In terms of absolute fold change our values are likely to underestimate true fold differences between mosquitoes that would survive an LT50 and those that would not. This is a result of the study design whereby the LT50 survivors were compared with a control group that would be expected to be a mixture of 50% mosquitoes surviving and 50% mosquitoes dying after exposure to 0.75% permethrin. It was not possible to select a fully susceptible control group due to the expected RNA degradation postmortem. The underestimation of fold changes may occur wherever resistant mosquitoes are compared with their parental line. Details of how this study design limits maximum fold change are given in Figure S1. As a consequence we have chosen to rank our genes by statistical significance (i.e., −log10 P-value) rather than setting an arbitrary fold change cut-off to filter for candidates.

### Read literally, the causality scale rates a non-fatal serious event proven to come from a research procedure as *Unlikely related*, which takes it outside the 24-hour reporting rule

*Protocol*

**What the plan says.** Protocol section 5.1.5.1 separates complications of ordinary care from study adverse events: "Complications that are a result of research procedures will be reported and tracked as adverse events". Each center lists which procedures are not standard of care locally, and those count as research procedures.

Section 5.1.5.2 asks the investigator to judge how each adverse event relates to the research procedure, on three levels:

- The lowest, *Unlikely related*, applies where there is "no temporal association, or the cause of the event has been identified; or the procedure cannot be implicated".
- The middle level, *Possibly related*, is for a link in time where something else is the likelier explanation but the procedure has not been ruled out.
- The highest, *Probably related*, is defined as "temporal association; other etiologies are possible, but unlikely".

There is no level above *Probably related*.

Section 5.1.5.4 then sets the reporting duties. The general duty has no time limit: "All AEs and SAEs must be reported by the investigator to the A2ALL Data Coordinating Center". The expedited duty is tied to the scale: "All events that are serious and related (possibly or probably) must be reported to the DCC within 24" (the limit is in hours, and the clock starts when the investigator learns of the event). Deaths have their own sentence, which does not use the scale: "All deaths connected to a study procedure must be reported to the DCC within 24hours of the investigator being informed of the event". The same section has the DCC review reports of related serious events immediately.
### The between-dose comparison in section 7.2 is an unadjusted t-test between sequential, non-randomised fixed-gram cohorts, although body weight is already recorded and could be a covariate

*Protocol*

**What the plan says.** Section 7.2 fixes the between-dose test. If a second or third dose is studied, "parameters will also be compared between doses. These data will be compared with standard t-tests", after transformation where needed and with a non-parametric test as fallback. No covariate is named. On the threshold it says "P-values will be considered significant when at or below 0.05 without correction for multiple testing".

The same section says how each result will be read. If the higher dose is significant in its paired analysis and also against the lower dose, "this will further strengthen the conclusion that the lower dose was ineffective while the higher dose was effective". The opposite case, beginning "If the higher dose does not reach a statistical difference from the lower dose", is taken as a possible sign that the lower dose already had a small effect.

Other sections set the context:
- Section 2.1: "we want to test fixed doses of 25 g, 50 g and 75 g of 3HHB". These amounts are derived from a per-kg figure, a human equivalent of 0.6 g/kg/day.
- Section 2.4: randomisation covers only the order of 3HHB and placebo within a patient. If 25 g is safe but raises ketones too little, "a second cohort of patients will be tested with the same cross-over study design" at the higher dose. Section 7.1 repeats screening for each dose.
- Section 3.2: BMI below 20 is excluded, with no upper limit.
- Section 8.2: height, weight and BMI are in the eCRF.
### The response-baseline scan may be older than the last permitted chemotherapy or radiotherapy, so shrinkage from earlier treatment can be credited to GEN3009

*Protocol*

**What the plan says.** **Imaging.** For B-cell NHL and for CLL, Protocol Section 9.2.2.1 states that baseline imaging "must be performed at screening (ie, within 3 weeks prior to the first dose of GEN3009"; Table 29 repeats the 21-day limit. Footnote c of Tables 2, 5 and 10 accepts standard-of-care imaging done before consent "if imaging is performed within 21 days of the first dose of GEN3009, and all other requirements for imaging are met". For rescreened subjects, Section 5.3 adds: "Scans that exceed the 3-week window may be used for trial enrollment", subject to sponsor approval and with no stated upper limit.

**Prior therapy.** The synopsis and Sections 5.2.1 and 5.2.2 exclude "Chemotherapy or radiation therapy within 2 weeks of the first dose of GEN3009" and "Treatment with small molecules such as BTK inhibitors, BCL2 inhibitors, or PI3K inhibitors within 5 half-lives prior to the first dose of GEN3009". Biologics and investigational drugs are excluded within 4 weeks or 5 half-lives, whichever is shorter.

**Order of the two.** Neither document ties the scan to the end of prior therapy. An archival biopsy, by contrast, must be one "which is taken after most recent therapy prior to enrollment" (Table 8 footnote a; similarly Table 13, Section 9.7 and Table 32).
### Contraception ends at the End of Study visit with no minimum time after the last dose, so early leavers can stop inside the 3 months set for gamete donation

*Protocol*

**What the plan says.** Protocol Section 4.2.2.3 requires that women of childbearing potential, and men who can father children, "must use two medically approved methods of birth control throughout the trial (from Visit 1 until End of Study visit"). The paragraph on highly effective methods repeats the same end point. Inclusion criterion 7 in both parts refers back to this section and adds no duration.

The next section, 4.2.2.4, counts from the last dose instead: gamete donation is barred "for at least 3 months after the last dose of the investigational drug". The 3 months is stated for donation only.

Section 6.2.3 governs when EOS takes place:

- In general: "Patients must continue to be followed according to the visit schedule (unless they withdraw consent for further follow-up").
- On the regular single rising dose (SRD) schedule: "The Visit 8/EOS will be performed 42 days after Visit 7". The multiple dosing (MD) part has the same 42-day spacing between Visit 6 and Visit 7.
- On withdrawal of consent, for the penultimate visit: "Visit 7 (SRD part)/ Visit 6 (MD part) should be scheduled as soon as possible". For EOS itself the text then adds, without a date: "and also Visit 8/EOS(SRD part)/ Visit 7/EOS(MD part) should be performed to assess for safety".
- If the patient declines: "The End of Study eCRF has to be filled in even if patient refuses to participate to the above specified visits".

Quantitative RT-PCR